The Muʿtazilī theologians, particularly the later Imāmī ones, developed numerous interesting arguments against divine command theory. The arguments, however, have not received the attention they deserve. Some of the arguments have been discussed in passing, and some have not been discussed at all. In this article, I aim to present and analyse the arguments. To that end, I first distinguish between different semantic, ontological, epistemological, and theological theses that were often conflated in the debate, and examine the logical relation among (...) them. Then I go over the Muʿtazila's arguments determining, among other things, which of the theses was targeted by each argument. In presenting the arguments, I focus mainly on the late kalām period, the period falling roughly between the thirteenth and fifteenth centuries of the common era, as the arguments were at their most sophisticated level by this time. (shrink)
Hale has argued that logical necessities are absolute in the sense that there is no competing kind of modality under which they may be false. In this paper, I argue that there are competing kinds of modality, which I call “essentialist modalities,” under which logical necessities may be false. Since it is counter-intuitive to say that logical necessities are not absolute, my argument, if correct, shows that Hale’s characterization of absolute necessity does not adequately capture the intuitive notion of absolute (...) necessity. Then, a qualified version of Hale’s characterization of absolute necessity is proposed. On the qualified version, the absoluteness of logical necessities is no longer defeated by essentialist possibilities. (shrink)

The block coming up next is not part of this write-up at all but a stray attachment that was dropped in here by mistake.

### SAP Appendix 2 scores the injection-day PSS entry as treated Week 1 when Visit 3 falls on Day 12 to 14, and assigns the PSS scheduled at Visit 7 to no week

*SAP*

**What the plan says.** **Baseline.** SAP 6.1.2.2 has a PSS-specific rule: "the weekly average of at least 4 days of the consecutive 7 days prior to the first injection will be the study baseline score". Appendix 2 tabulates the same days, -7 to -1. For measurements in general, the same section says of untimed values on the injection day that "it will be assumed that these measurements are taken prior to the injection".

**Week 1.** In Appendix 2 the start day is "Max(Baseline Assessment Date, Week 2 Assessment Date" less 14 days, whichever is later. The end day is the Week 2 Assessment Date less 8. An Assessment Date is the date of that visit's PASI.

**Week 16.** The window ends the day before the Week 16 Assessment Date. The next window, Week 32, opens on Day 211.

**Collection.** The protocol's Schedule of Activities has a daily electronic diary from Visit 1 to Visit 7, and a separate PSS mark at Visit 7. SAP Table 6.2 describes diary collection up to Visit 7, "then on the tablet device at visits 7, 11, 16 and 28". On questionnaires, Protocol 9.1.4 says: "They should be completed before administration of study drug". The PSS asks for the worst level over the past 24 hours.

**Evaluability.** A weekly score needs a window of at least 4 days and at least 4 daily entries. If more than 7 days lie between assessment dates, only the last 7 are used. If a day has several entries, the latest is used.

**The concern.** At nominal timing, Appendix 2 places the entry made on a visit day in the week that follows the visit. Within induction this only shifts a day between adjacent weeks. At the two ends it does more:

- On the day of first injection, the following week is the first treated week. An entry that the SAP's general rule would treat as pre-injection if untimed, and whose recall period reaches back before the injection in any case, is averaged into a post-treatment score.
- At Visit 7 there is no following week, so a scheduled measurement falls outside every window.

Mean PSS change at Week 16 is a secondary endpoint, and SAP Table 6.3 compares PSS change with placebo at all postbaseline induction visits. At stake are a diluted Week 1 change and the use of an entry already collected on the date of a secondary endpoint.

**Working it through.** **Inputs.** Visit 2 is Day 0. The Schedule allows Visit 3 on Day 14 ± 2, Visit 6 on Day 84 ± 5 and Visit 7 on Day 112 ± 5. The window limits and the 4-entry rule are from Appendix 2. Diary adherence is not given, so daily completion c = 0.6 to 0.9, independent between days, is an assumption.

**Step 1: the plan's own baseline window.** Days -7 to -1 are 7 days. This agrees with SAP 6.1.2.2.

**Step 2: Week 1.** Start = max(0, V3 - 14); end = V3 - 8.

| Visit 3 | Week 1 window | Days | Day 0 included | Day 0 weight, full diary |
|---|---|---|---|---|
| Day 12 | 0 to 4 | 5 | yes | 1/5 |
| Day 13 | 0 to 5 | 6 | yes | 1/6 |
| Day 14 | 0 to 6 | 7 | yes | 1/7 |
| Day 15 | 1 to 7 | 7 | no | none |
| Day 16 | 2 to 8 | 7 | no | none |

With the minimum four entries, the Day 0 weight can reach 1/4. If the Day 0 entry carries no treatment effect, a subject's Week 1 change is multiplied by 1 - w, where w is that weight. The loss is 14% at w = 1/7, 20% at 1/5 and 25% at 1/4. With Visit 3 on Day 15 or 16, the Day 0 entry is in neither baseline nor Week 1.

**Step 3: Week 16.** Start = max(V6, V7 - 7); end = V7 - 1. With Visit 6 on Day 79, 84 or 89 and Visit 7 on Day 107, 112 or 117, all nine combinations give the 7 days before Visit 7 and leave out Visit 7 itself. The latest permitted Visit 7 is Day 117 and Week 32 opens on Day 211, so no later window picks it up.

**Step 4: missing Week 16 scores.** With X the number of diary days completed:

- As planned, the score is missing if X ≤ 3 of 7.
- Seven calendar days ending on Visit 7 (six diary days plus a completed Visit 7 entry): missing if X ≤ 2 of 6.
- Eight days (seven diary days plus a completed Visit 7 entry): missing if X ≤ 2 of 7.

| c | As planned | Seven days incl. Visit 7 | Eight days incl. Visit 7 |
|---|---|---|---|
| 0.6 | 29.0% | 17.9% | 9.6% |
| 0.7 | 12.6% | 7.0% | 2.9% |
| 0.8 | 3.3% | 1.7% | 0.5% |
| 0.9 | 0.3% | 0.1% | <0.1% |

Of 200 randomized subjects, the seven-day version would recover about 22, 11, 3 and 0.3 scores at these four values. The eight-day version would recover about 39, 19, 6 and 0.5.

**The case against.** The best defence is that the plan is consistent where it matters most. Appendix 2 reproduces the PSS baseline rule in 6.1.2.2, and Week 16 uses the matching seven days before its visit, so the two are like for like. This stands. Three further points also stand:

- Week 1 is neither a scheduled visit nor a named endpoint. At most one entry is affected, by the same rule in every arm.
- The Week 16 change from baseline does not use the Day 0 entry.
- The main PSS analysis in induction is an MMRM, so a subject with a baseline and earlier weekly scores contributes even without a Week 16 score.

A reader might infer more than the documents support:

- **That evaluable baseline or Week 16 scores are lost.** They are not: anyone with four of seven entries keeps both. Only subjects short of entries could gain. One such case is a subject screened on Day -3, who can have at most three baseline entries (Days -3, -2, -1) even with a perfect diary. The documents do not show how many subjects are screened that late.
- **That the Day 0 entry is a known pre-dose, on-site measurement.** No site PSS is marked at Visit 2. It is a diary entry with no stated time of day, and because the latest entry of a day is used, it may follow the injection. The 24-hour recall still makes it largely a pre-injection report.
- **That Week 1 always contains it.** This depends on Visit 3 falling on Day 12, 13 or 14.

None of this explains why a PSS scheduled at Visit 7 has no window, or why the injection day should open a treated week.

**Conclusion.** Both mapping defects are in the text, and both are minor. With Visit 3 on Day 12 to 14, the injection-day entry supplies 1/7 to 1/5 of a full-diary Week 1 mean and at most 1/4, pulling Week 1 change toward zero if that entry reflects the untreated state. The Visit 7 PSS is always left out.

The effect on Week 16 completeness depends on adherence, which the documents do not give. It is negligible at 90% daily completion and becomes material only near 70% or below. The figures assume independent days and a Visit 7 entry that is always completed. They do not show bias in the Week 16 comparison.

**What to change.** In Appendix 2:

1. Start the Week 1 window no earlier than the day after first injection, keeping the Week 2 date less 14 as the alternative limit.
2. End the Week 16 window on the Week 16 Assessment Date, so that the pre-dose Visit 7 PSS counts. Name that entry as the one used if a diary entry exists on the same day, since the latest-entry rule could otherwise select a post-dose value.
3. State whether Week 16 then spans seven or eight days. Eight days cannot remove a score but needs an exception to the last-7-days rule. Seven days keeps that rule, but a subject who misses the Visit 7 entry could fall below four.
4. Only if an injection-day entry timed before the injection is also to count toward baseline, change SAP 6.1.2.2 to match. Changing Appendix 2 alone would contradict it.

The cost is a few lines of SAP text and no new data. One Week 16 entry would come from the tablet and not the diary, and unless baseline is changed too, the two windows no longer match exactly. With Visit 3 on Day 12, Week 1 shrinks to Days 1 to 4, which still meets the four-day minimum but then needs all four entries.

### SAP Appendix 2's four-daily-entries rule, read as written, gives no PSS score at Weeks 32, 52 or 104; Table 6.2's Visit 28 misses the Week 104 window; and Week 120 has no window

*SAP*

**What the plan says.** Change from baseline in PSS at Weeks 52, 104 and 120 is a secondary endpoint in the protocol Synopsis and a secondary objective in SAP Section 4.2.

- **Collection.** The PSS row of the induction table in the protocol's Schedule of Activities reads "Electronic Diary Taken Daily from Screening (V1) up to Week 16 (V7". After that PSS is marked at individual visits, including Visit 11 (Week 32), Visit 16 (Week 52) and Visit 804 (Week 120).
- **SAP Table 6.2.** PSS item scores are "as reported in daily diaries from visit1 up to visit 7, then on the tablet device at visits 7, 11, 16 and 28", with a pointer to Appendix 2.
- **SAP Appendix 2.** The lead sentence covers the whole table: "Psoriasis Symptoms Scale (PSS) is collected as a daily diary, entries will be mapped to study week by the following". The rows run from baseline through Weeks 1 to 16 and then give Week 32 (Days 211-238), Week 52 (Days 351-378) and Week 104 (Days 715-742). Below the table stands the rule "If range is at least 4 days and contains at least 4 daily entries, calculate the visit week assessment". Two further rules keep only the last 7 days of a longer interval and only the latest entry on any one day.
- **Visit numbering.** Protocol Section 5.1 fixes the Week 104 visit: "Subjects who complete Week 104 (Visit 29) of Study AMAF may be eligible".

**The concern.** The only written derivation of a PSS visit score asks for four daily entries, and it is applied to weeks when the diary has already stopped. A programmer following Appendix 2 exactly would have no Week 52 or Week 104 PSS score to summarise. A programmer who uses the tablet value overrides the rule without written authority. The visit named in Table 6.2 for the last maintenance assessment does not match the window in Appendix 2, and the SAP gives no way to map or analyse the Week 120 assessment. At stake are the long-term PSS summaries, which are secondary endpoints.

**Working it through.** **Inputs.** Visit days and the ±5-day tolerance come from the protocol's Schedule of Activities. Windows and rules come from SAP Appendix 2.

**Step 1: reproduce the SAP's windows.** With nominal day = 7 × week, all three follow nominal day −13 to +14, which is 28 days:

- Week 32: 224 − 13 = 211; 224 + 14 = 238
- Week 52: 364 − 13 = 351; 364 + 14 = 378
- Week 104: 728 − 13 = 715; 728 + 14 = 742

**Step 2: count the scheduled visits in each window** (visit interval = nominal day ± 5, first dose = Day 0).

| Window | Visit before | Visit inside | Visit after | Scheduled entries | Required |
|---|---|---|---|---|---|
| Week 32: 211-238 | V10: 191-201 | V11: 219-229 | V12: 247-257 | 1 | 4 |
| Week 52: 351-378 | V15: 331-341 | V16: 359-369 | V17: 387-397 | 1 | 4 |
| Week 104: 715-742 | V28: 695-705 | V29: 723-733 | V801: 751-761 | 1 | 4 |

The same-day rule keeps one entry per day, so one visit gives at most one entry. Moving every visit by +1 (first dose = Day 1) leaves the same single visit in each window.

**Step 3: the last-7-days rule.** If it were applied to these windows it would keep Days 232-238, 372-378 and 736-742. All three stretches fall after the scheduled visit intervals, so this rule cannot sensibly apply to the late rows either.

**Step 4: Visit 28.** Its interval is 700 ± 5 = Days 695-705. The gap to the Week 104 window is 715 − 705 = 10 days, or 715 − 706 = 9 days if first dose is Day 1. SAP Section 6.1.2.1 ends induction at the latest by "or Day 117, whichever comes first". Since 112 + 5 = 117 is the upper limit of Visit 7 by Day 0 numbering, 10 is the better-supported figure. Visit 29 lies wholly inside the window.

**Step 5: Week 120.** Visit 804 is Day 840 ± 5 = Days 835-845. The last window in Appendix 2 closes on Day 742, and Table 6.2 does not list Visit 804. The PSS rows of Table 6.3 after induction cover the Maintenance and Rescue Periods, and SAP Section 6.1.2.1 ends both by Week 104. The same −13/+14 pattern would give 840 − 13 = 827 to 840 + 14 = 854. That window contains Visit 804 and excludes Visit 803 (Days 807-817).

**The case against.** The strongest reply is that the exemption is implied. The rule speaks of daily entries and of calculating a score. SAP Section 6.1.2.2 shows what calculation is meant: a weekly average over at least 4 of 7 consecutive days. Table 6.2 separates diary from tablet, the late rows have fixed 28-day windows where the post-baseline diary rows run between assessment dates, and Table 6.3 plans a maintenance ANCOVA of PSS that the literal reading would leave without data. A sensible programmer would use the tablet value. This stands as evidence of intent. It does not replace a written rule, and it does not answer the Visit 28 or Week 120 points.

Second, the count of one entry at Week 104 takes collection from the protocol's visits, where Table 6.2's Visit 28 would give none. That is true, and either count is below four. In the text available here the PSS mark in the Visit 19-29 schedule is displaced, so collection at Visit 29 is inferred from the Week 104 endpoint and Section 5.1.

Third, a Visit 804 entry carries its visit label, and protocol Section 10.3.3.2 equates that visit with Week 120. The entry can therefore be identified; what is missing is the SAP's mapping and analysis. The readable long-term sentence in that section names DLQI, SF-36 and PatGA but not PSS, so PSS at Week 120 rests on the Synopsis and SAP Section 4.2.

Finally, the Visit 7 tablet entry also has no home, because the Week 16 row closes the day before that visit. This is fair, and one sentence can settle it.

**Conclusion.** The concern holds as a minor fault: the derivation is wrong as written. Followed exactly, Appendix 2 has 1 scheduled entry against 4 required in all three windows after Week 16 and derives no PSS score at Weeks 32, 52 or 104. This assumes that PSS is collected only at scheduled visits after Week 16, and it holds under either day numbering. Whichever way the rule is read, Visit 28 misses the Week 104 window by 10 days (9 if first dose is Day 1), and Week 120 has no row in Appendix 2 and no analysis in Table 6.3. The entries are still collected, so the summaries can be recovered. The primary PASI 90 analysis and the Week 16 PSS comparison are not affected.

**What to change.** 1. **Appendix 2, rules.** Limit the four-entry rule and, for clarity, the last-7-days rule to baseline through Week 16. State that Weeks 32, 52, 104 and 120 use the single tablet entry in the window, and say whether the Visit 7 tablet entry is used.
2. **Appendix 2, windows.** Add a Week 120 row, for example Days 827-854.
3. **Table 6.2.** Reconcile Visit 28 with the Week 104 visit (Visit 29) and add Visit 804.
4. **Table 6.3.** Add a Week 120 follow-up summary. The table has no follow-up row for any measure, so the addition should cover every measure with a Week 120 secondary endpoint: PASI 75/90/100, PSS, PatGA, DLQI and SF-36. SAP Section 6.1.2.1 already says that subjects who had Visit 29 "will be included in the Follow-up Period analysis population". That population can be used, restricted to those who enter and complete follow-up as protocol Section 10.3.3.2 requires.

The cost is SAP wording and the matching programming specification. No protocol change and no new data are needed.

One of the arguments of the realists to prove the existence of universals in the external world is “abstract reference”. According to this argument, there are many true sentences in a language which apparently relates to universals. In the realists’ view, truth of these sentences can be explicated only when universals exist in the external world. On the basis of his “degree of language” theory, Carnap has criticized the above-mentioned argument and demonstrated that delusion of the existence of universals has (...) resulted from the confusion in regard to different degrees of language. In his view, those sentences concerning to universals are in fact second-order sentences which assert properties with regard to some first-order sentences. But Carnap’s theory suffers from two main objections: firstly, his theory is not successful in the elimination of reference to universals, because on the basis of his theory, only reference to non-linguistic universals would be eliminated but reference to linguistic universals continue to survive. Secondly, supposing that Carnap’s theory is true, translation of the sentences in question would be extremely difficult and complicate. So Wilfred Sellars attempts to response the two objections, and thus, to present a reformed version of Carnap’s theory. In the present article, the author first explains Carnap’s theory; then, it presents the relevant objections; and finally, it offers Sellars’ reformed version of Carnap’s theory. (shrink)